Most dairy breeds are born with horned. This means that around a month old, you will start feeling nubs on the top of your calf’s head. If left alone, the horn would keep developing. Most people find that dehorning a calf is easier than trying to work around horns and keep from being (accidentally or on purpose) gored.

Equipment Needed:

  • Burner: Various sizes. If you dehorn at a young age (around one month) you can omit gouging and use a smaller burner, like one used on goats. The burner in the picture is a larger one, intended for older calves.
  • Clippers: To clip hair for a clean cut.
  • Gouge: Some people use a gouge, some don’t. We prefer this method, because it guarantees that the horn will not re-grow. (Sometimes, using only a burner, the administrator does not burn enough, so the horn will regrow in a deformed, unsightly, sometimes harmful manner.)
  • Iodine or other sanitizing solution to keep gouge soaking in.


  • Try to dehorn outside of fly season. If you have to dehorn when there are flies around, be sure to cover the wound with BluKote or a thick fly repellant salve and apply as frequently as necessary to keep the area free of flies and clean.
  • Do not dehorn in a clean area such as the milking stanchion. Cows are very sensitive to smells such as blood and burning. The lingering smells may frighten them and cause issues at the next milking.


Plug in burner to pre-warm for a few minutes on a non-flammable surface in a safe area away from children (burner gets super hot and could cause a serious burn).
Secure calf. Have one person hold calf while other person performs dehorning. (If in stanchion, the second person can hold the equipment to hand to the person dehorning.) Clip around the nubs, try to get all the hairs around the horn.
If you want, you can use a rag soaked in alcohol to scrub around horns.

 Be sure the gouge closes properly and is very sharp. You can open and close it in the iodine water to help get the iodine all over. Plus, moving the gouge will give you an idea how well it is working.

Place gouge on head, just outside the band of horn and push down on gouge, causing the ends to come together and nip off the horn. The hole may bleed just a little, but will be mostly white. The calf may be upset for a few seconds, but it’s important to move onto cauterizing quickly to reduce pain as soon as possible.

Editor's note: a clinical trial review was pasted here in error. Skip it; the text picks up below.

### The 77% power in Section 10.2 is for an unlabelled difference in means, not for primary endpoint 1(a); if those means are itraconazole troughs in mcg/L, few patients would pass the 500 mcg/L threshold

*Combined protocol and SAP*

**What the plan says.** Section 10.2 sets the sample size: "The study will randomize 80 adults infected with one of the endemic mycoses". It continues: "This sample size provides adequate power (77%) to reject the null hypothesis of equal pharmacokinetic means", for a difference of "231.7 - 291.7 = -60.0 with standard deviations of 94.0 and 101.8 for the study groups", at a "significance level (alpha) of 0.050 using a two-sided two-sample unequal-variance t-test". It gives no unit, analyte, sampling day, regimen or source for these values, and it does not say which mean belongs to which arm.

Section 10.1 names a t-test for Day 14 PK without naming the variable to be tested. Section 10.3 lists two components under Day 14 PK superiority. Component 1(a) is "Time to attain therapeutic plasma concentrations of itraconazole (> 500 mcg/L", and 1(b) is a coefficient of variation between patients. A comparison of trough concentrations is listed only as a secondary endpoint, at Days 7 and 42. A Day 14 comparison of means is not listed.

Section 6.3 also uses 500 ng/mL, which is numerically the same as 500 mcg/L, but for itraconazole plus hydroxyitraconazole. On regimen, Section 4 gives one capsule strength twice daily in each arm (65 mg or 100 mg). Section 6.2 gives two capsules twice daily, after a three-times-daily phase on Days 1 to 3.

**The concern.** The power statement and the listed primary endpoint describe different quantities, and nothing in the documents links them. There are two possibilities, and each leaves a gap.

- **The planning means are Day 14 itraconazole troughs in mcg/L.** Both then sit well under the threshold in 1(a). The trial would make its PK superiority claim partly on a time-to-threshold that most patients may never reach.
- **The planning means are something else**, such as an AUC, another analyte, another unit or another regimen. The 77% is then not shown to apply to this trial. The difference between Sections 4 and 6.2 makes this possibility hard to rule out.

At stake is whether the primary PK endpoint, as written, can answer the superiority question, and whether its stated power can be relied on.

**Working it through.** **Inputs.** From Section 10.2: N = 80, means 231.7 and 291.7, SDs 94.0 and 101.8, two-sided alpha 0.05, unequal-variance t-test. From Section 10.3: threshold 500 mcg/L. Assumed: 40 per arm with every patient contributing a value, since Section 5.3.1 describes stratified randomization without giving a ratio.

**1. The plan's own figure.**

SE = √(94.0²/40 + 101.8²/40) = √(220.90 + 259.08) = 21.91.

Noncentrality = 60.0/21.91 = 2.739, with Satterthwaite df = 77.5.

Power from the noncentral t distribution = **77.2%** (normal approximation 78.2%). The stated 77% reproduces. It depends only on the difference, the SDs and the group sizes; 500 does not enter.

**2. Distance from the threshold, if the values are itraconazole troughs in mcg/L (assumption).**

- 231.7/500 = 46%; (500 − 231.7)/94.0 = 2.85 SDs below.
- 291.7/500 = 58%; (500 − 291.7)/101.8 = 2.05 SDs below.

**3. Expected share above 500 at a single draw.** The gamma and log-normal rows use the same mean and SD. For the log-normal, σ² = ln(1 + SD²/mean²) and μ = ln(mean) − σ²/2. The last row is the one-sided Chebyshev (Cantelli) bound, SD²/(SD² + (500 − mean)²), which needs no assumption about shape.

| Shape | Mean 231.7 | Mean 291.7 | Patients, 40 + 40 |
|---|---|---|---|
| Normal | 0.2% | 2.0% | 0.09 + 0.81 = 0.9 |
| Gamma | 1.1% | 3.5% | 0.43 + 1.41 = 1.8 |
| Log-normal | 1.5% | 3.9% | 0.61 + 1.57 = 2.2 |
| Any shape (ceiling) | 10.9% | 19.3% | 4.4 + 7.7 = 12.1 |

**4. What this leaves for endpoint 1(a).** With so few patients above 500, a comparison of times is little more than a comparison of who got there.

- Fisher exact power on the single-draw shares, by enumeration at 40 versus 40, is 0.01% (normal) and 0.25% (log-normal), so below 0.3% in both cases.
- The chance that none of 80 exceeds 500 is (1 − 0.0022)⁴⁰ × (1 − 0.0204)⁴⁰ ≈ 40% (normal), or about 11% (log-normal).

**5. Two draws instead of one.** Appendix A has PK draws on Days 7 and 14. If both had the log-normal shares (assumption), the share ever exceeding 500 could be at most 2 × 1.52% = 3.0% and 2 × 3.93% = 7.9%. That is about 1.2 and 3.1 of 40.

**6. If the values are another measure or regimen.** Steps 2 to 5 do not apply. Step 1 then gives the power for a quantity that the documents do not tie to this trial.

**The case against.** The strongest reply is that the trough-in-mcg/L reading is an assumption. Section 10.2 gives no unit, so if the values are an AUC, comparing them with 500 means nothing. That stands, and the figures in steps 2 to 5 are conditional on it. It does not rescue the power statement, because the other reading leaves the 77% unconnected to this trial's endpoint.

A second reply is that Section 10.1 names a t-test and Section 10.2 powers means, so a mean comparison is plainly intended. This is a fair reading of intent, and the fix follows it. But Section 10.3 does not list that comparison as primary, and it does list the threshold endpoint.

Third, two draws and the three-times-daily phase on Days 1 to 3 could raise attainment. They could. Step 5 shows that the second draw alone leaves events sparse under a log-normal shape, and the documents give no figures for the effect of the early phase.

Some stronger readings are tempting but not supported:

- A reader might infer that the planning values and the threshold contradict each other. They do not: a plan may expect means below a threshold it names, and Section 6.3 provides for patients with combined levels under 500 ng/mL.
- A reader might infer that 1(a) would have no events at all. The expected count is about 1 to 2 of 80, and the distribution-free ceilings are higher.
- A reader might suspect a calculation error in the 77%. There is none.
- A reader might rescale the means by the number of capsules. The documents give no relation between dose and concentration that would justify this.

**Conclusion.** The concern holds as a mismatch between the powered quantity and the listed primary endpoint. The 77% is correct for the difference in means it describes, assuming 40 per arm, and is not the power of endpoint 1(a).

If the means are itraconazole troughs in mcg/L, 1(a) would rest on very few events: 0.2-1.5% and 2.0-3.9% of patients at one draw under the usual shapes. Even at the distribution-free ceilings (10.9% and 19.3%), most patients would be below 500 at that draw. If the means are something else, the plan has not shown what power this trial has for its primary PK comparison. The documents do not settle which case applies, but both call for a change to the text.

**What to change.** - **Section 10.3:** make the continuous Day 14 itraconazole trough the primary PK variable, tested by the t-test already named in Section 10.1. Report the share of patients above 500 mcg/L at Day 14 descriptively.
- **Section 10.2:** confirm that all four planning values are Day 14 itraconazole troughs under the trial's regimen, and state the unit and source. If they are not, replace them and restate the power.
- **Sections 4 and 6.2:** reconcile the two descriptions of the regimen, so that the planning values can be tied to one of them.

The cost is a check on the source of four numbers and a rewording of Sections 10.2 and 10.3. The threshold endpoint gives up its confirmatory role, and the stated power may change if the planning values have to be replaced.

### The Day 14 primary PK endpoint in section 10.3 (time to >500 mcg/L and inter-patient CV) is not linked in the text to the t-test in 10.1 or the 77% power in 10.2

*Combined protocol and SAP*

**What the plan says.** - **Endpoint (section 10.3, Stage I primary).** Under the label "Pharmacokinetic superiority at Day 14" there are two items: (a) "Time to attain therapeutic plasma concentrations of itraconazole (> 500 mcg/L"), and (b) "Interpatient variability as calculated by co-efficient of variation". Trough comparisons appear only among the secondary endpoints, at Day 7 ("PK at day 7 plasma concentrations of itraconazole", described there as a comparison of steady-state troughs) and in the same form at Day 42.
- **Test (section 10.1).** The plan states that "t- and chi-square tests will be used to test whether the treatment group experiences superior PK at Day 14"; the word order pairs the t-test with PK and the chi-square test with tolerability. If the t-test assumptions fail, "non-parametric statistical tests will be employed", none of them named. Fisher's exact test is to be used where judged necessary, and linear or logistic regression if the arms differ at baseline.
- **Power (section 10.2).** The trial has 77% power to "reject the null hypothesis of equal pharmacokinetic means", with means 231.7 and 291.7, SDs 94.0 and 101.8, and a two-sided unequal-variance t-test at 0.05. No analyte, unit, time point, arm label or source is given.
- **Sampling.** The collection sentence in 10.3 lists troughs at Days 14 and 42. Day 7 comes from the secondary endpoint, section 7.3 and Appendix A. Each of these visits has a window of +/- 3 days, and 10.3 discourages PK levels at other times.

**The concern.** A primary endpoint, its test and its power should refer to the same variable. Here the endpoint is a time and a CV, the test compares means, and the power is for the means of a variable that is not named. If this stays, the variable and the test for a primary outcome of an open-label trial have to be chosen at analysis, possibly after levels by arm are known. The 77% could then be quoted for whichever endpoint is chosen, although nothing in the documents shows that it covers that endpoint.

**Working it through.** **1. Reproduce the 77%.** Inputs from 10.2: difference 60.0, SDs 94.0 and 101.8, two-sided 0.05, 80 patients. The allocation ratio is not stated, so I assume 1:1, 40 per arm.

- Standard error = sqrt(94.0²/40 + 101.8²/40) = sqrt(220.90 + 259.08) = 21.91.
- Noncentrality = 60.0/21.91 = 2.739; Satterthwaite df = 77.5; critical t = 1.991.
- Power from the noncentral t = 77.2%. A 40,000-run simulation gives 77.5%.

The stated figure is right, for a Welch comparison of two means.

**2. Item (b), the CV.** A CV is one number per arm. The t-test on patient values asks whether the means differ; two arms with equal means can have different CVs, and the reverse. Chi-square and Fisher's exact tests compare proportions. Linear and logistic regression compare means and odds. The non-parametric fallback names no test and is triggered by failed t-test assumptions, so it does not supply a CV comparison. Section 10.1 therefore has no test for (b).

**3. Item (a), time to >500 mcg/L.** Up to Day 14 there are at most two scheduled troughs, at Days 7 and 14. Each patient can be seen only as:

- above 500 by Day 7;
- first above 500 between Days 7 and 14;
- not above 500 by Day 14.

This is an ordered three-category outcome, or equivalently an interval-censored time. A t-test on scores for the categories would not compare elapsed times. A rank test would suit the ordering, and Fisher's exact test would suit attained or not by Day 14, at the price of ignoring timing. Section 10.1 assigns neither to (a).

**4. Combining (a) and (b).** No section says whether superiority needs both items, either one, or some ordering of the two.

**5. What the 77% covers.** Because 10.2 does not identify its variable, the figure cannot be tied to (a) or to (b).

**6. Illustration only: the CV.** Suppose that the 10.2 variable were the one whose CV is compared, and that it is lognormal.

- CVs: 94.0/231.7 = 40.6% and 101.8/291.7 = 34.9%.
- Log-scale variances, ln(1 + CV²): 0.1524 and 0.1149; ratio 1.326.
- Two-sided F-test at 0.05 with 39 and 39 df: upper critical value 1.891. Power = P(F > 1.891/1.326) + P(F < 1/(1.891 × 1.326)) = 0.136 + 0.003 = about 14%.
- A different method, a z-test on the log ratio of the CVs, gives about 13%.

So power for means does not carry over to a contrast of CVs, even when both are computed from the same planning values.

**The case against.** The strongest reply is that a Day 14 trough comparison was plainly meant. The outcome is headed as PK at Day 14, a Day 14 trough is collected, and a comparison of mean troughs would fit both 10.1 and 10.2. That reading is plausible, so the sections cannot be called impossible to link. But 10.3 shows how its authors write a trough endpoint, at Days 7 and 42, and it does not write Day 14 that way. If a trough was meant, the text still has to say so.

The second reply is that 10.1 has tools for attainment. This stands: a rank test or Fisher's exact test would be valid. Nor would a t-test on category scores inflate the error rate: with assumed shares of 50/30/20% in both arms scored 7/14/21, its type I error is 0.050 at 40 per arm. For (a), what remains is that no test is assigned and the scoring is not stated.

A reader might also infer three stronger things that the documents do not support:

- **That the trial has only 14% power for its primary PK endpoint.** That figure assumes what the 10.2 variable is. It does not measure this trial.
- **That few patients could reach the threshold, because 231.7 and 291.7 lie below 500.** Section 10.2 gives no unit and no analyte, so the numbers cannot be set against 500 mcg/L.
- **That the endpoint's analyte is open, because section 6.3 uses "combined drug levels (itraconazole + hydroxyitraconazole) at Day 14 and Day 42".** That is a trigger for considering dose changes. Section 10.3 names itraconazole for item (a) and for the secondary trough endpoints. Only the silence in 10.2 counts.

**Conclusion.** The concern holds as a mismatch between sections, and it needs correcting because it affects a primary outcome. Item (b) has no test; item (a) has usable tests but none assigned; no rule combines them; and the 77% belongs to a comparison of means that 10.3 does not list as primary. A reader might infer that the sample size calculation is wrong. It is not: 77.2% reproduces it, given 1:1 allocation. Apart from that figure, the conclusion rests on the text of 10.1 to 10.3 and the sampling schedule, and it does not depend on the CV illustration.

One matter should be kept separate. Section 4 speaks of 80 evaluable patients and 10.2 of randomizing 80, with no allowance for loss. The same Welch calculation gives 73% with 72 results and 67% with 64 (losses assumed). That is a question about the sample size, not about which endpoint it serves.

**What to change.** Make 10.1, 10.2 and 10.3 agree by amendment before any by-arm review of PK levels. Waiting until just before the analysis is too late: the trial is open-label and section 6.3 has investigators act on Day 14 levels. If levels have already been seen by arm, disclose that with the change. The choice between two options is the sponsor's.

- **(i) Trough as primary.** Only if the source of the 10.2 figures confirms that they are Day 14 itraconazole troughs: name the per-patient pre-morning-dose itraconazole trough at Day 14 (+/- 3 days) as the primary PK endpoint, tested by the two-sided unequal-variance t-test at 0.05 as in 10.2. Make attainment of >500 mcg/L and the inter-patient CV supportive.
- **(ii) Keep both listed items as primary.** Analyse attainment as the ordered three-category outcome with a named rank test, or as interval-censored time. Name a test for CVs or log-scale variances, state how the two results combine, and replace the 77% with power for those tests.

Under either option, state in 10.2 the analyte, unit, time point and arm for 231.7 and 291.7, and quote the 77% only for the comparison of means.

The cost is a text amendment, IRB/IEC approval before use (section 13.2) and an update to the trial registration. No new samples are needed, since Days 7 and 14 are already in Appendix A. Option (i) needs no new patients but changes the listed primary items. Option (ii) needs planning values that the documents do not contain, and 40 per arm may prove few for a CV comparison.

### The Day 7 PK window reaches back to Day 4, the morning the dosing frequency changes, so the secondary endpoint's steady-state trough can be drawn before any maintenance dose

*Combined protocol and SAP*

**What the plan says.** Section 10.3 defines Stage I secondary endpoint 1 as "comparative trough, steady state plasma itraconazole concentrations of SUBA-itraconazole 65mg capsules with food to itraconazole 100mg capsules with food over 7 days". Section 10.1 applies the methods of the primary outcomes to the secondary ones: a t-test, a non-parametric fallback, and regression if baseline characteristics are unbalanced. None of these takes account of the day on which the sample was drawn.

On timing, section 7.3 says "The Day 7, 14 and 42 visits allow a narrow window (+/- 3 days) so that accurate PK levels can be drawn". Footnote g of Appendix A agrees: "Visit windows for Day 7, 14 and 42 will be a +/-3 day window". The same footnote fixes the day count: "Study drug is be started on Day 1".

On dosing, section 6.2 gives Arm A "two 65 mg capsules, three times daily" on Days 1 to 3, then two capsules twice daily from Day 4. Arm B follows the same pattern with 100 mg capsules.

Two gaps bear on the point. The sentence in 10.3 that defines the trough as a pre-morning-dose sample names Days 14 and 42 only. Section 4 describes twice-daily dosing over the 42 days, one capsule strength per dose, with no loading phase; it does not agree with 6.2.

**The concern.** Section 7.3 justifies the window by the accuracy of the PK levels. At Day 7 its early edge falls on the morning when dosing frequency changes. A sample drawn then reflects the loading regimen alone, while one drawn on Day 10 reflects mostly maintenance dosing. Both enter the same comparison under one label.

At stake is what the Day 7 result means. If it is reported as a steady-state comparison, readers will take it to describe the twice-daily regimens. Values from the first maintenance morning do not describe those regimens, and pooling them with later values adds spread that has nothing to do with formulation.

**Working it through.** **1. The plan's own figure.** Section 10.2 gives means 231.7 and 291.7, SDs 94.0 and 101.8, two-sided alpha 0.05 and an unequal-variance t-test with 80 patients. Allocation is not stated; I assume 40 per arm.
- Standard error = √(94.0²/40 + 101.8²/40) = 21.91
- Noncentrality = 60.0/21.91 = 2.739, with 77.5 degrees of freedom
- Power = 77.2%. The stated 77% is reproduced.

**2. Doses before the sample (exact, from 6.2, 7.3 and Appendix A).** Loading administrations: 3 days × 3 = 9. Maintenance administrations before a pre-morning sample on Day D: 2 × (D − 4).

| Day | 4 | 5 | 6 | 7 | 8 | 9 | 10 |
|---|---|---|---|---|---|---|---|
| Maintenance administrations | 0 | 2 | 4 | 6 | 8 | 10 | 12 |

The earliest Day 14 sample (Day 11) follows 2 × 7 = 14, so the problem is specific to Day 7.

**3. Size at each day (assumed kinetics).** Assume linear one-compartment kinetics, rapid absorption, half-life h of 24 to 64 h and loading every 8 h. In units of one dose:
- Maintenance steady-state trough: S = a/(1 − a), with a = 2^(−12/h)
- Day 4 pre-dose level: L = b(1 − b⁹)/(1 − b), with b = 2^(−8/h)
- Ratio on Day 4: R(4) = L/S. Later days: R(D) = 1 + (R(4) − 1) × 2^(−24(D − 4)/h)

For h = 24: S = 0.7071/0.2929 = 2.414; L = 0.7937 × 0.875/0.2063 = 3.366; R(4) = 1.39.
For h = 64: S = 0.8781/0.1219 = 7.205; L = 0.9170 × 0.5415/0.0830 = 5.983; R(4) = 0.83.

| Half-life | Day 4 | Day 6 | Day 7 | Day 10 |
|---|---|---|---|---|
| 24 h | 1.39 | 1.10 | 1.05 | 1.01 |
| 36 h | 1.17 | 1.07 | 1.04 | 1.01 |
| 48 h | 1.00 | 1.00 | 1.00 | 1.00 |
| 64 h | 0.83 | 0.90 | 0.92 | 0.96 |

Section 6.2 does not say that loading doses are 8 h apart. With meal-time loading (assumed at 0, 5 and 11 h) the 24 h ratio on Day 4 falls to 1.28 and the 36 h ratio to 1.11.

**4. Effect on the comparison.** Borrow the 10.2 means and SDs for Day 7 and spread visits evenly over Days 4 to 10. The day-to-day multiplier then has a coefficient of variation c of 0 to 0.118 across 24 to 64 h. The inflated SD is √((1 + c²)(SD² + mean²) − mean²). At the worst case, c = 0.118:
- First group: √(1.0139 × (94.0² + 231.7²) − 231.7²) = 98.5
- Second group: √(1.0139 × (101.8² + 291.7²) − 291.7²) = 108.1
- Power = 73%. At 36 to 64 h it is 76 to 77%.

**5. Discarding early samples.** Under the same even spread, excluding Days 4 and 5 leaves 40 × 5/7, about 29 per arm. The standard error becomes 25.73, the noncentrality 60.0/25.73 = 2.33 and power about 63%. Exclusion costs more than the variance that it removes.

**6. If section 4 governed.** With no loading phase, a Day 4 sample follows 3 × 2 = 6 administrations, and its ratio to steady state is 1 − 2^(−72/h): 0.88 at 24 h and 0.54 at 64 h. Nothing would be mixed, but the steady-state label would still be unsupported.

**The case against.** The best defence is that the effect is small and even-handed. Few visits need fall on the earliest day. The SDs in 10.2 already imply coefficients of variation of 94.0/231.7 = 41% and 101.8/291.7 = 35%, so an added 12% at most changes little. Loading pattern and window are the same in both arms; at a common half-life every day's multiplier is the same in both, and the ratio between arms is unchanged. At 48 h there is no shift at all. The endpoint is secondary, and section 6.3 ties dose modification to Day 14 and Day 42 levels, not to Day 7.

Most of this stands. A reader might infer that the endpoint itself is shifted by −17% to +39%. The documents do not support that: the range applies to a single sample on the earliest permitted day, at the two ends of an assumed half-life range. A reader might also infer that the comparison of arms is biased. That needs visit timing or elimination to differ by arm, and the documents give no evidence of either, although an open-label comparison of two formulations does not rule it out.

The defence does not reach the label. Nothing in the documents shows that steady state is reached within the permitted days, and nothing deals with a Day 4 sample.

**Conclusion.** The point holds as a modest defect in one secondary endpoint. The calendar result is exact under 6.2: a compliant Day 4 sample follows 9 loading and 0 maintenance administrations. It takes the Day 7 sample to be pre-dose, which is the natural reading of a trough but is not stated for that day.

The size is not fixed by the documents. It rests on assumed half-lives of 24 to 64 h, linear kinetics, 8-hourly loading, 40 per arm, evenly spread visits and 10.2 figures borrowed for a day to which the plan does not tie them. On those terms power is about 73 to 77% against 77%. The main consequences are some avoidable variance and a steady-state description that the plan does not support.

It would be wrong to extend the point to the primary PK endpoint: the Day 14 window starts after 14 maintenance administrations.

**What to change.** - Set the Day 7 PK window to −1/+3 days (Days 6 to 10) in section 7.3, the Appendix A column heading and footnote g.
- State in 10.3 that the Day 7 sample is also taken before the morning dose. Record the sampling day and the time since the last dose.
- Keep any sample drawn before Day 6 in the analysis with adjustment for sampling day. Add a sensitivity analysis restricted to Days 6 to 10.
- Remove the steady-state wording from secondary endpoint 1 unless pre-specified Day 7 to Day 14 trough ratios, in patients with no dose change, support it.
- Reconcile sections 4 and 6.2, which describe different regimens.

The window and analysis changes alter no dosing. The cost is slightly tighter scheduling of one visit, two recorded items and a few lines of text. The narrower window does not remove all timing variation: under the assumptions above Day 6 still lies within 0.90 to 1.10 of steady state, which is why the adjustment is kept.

Immediately place burner on white portions, smoothly and evenly rotating the burner to dry out and stop any bleeding. When horn is sufficiently dry and cauterized, you are done. Tip: Try to avoid burning skin around area, especially near the ears. All done!

Let the calf rest for a few minutes while you unplug everything and clear away the equipment. Then let the calf go. Make sure they’re in an area where you can observe them and keep them close for a while. We’ve never had a problem, but better to be safe than sorry.

All done and she’s eating already!
A few months later, beautiful shape to head and no remnants of horns!











TIP: A way to help quickly dry out the are after dehorning/burning is to sprinkle baby powder across the top of the calf’s head. In this case, Briar Rose got powdered after her dehorning (June 8, 2018) and we were amazed how quickly the area dried – no issues with flies!
healing process
June 24, 2018 – Healing nicely. On her left, the scab fell off and that side healed over, but Jay had to pull the scab off her right side to allow that side to finish healing over.
July 7, 2018 – One month after dehorning, her left side is completely healed and her right side is almost healed over. Note, flies were not a problem during her healing because the cut area was kept dry.

2 thoughts on “Dehorning

    1. Spirited Rose Dairy

      If it works, go for it. I have never used the paste and my only caution would be to be really careful when applying it, that it only goes where you want it. 🙂

      I’m lucky to have a husband that’s been doing the method (pictured above) his whole life, so convenient for me!

      We used to do a lot of showing and selling, so presentation of the animal is very important. We do the gouge/burn method because it 100% works, never scurs or regrowth. Secondly, it helps “shape” the head which is just a cosmetic (and definitely not primary!) reason.


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